There are two major approaches to estimating. Top-down estimates make a single estimate for the whole thing and allocate that estimate among the major work pieces. For instance, contractors often estimate the total cost of building a house and then apportion certain percentages of the total to the roof, plumbing, framing and other components.

Top-down estimates are quick and frequently are the favored approach of top management. Unfortunately, one's position at the top of an organization often has little to do with ability to make accurate top-down estimates. Top-down estimates are very likely to be wrong, usually by a large amount, because one, two, or three of the above reference criteria have not been met.

For instance, the most common way that testing time and effort is estimated is top-down as a ratio of estimated development time and effort. It's questionable whether development is a suitably similar reference for estimating independent testing, especially considering that such rule-of-thumb ratio testing estimates seldom are adjusted to reflect variations in needed testing work due to factors such as whether or not reviews and inspections were done, amount and caliber of testing performed by developers, and inclusion of performance, security, and other very demanding additional special tests.

Development and testing often don't scale with each other. A one-line code change may necessitate total regression testing, repeating all of the tests for the system. Moreover, most people's experience and studies such as The Standish Group's CHAOS Reports, tell us that estimates of the reference (development) usually are low by around 200 percent.

Parametric estimates
Parametric estimates are a sometimes more reliable form of top-down estimating. The reference consists of a set of quantified parameters and formulas for relating the parameters. Thus, most contractors actually base their house-building estimates on a handful of parameters for which there is extensive documented historical data, e.g., square footage, house style, materials, and quality/luxury.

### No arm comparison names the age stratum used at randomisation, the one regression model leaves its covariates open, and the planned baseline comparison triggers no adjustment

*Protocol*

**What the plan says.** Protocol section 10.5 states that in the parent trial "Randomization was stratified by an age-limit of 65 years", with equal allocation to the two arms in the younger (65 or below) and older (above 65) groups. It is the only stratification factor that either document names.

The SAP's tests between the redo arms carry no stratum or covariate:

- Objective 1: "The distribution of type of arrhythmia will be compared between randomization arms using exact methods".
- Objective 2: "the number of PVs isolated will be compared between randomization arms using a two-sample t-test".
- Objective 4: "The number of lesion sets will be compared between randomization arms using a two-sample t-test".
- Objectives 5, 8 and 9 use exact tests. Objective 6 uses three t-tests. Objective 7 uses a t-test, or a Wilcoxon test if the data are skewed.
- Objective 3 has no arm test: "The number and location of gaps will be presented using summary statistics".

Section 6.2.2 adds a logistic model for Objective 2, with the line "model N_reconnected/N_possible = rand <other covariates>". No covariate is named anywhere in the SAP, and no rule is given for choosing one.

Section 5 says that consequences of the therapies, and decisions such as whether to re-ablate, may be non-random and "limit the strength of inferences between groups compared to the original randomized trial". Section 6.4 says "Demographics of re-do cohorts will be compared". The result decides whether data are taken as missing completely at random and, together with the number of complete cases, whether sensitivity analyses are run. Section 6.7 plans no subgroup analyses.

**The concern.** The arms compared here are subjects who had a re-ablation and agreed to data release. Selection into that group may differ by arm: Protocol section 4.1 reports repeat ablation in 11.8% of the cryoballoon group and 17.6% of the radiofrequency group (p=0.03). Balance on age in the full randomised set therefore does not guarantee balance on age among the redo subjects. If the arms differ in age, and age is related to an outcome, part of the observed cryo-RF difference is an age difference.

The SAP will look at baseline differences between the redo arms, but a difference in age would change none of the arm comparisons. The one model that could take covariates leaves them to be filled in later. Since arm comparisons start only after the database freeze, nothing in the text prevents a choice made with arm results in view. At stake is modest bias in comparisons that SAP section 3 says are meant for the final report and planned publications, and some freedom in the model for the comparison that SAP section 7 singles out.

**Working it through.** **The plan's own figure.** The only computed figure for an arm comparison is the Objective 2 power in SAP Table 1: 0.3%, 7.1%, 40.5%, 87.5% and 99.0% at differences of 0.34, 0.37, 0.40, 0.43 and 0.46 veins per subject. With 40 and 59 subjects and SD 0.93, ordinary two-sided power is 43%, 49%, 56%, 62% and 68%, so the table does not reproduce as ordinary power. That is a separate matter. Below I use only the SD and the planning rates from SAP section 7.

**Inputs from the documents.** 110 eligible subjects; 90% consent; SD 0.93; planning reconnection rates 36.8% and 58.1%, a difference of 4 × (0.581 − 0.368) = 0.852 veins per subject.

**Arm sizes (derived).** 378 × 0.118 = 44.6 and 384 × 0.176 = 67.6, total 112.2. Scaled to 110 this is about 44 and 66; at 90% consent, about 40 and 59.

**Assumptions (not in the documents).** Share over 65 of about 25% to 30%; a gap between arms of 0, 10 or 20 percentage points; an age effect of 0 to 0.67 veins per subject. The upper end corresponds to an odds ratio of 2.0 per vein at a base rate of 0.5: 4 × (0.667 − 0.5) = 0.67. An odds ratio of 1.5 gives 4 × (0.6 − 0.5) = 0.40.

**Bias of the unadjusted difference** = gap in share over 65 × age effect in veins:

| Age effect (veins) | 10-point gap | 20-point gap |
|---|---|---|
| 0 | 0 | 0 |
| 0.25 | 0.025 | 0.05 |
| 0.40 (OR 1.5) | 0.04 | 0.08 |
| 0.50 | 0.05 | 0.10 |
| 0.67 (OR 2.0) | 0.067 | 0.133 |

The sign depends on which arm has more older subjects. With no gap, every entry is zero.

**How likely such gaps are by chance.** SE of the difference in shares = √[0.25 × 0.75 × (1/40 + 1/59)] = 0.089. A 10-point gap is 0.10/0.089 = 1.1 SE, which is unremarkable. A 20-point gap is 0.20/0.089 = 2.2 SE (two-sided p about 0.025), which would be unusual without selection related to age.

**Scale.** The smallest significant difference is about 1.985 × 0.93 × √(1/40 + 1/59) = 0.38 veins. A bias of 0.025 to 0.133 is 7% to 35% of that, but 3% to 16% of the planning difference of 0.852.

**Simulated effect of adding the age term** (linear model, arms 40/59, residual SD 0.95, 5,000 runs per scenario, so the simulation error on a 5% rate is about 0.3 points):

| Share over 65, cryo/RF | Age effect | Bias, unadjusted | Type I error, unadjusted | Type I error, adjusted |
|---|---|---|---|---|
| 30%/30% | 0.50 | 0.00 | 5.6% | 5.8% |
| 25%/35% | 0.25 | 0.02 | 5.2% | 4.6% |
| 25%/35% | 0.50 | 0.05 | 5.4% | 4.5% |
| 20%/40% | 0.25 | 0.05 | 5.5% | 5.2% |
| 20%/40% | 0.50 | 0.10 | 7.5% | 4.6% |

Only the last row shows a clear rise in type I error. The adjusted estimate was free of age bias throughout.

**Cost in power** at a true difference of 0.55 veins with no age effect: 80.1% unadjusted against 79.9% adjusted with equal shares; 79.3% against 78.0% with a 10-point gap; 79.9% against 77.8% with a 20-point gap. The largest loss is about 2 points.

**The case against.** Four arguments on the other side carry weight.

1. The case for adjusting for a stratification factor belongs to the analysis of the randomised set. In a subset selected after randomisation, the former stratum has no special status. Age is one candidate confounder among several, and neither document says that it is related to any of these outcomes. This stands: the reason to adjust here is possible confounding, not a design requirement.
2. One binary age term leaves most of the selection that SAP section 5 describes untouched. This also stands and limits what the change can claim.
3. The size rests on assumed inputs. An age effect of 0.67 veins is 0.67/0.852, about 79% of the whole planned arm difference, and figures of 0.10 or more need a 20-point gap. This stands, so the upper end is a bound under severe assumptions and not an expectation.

Automated tools for estimating system development projects are parametric. They rely overwhelmingly on one dominant parameter: expected size of the program or system. Size ordinarily is measured based on the program/system design in either KLOCs (K for thousand, LOC for lines of code) or function points (FPs). The number of lines of code needed to perform a function varies considerably depending on programming language, which makes cross-language comparisons inappropriate. FPs are an often-preferable, language-independent, artificial measure of program or system size, based upon counting several types of functions according to an extensive set of standardized counting rules.

Unfortunately, these fairly-well-established design-based development estimation methods don't apply to estimating the requirements effort. Program size is estimated based on design, which comes after the requirements effort. Agile may not have design documents; but programming nonetheless implements a design intended to satisfy the requirements. It's not just agile development where designs are only in the programmer's head.

Requirements effort may be related to the size of the requirements; but I know of no reliable way currently to measure requirements size. Moreover, since requirements are the starting point, there's no apparent prior reference measure which would be reasonable for estimating the size of the requirements to be defined in the present project.

Part 2 of this article will describe bottom-up estimation and suggest an initial set of tasks that probably would be needed to define requirements and thereby estimate time and effort.


Robin F. Goldsmith, JD is President of Needham, MA consultancy Go Pro Management, Inc. He works directly with and trains business and systems professionals in requirements, quality and testing, metrics, ROI, and project and process management. He is the author of Discovering REAL Business Requirements for Software Project Success.

This was first published in May 2010